Tag Archives: Druridge Bay

Common by name

  At last the cloud and drizzle lifted today and the sun came out providing enough warmth for a few butterflies and other insects to appear.  There was enough time too to get out from work meetings to have a … Continue reading

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Where are the hoverflies?

It’s mid July and it’s not been a particularly good year so far for hoverflies, at least not in Northumberland.  On a walk around a site on Druridge Bay today only 3 were spotted; one did not stay still long … Continue reading

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Cushion on a Rose

Robin’s pincushions are growths on wild roses caused by a tiny wasp.  The grubs of the wasp feed on the host plant and cause it to produce the distinctive, often red, growths from where the leaves should be.  The little … Continue reading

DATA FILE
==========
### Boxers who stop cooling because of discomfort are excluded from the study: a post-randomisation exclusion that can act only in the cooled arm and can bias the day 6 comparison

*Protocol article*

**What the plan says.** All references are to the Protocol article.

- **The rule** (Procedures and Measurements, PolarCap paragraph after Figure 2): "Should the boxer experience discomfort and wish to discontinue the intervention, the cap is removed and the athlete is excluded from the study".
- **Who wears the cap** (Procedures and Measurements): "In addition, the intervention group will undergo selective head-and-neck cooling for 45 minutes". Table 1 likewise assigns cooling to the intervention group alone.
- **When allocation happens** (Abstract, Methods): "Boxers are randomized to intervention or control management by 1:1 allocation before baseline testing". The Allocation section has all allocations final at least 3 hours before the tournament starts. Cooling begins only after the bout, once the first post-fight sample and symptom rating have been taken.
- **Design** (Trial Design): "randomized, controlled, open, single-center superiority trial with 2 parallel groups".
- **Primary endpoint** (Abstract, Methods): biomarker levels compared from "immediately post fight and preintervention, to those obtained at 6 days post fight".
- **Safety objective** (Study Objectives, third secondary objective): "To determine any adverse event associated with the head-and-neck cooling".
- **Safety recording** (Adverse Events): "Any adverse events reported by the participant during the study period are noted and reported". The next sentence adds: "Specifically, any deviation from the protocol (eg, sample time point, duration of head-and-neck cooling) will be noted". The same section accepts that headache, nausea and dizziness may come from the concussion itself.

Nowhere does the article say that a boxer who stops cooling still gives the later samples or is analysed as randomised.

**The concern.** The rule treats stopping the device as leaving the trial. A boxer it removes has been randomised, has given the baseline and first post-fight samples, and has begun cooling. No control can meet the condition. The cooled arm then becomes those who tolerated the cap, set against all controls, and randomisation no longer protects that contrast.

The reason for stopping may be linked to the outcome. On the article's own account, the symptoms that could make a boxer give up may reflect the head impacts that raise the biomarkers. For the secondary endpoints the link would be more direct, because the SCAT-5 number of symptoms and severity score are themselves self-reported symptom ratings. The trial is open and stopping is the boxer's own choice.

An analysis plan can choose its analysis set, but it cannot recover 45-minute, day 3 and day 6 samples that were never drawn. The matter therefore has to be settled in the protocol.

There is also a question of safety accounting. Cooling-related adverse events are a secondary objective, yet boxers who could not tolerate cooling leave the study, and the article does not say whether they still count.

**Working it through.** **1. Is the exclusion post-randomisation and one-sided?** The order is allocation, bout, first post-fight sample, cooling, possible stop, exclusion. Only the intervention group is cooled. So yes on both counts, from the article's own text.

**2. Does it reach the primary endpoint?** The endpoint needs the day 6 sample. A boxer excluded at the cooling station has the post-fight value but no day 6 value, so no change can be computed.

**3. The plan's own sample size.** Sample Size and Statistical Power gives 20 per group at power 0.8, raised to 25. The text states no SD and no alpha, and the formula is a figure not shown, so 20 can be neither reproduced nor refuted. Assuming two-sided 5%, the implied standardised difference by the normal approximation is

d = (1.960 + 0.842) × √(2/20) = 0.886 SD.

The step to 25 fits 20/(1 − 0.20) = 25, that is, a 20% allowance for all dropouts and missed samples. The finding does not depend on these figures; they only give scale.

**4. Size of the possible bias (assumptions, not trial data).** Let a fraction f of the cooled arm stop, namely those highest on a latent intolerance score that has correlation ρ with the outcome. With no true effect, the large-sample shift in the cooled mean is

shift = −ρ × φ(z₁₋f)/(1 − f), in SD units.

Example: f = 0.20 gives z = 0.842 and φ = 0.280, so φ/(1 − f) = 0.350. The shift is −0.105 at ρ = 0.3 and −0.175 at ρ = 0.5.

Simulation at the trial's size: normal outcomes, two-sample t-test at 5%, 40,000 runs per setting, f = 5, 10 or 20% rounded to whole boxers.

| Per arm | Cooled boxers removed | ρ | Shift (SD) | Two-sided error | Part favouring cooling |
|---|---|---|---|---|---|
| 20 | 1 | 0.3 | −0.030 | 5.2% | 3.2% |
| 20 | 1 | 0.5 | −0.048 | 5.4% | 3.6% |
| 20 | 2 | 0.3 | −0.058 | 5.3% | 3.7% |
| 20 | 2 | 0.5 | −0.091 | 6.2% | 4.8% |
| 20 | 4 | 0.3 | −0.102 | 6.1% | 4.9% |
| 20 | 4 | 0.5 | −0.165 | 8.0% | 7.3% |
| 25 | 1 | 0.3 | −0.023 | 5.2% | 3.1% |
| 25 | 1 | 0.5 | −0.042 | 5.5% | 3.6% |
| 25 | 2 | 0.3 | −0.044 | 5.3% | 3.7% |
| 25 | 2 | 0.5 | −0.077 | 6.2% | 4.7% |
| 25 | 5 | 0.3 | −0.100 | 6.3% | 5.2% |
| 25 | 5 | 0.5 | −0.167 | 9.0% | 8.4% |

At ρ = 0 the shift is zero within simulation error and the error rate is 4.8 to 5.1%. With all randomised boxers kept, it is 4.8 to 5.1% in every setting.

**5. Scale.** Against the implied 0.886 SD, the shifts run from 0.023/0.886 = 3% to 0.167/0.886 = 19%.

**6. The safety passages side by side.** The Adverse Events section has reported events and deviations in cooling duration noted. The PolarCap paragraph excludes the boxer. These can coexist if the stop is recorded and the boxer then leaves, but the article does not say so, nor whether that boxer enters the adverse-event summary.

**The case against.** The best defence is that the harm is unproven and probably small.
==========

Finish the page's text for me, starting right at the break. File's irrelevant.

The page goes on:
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The County Flower

The Northumberland coast has long stretches of dune helping to protect the shore from the North Sea storms.  This dune strip is home to a variety of specialist plants including bloody cranesbill (Geranium sanguineum) which has been chosen at Northumberland’s … Continue reading

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Dunes at Druridge

As Duncan was climbing the dunes along Druridge Bay to look back on the East Chevington nature reserve BBC Radio 4 was broadcasting a programme on sand dunes in Wales.  It may have been a long time coming but, at … Continue reading

Posted in Archaeology, Flowering Plants, Lower plants, Northumberland | Tagged , | 3 Comments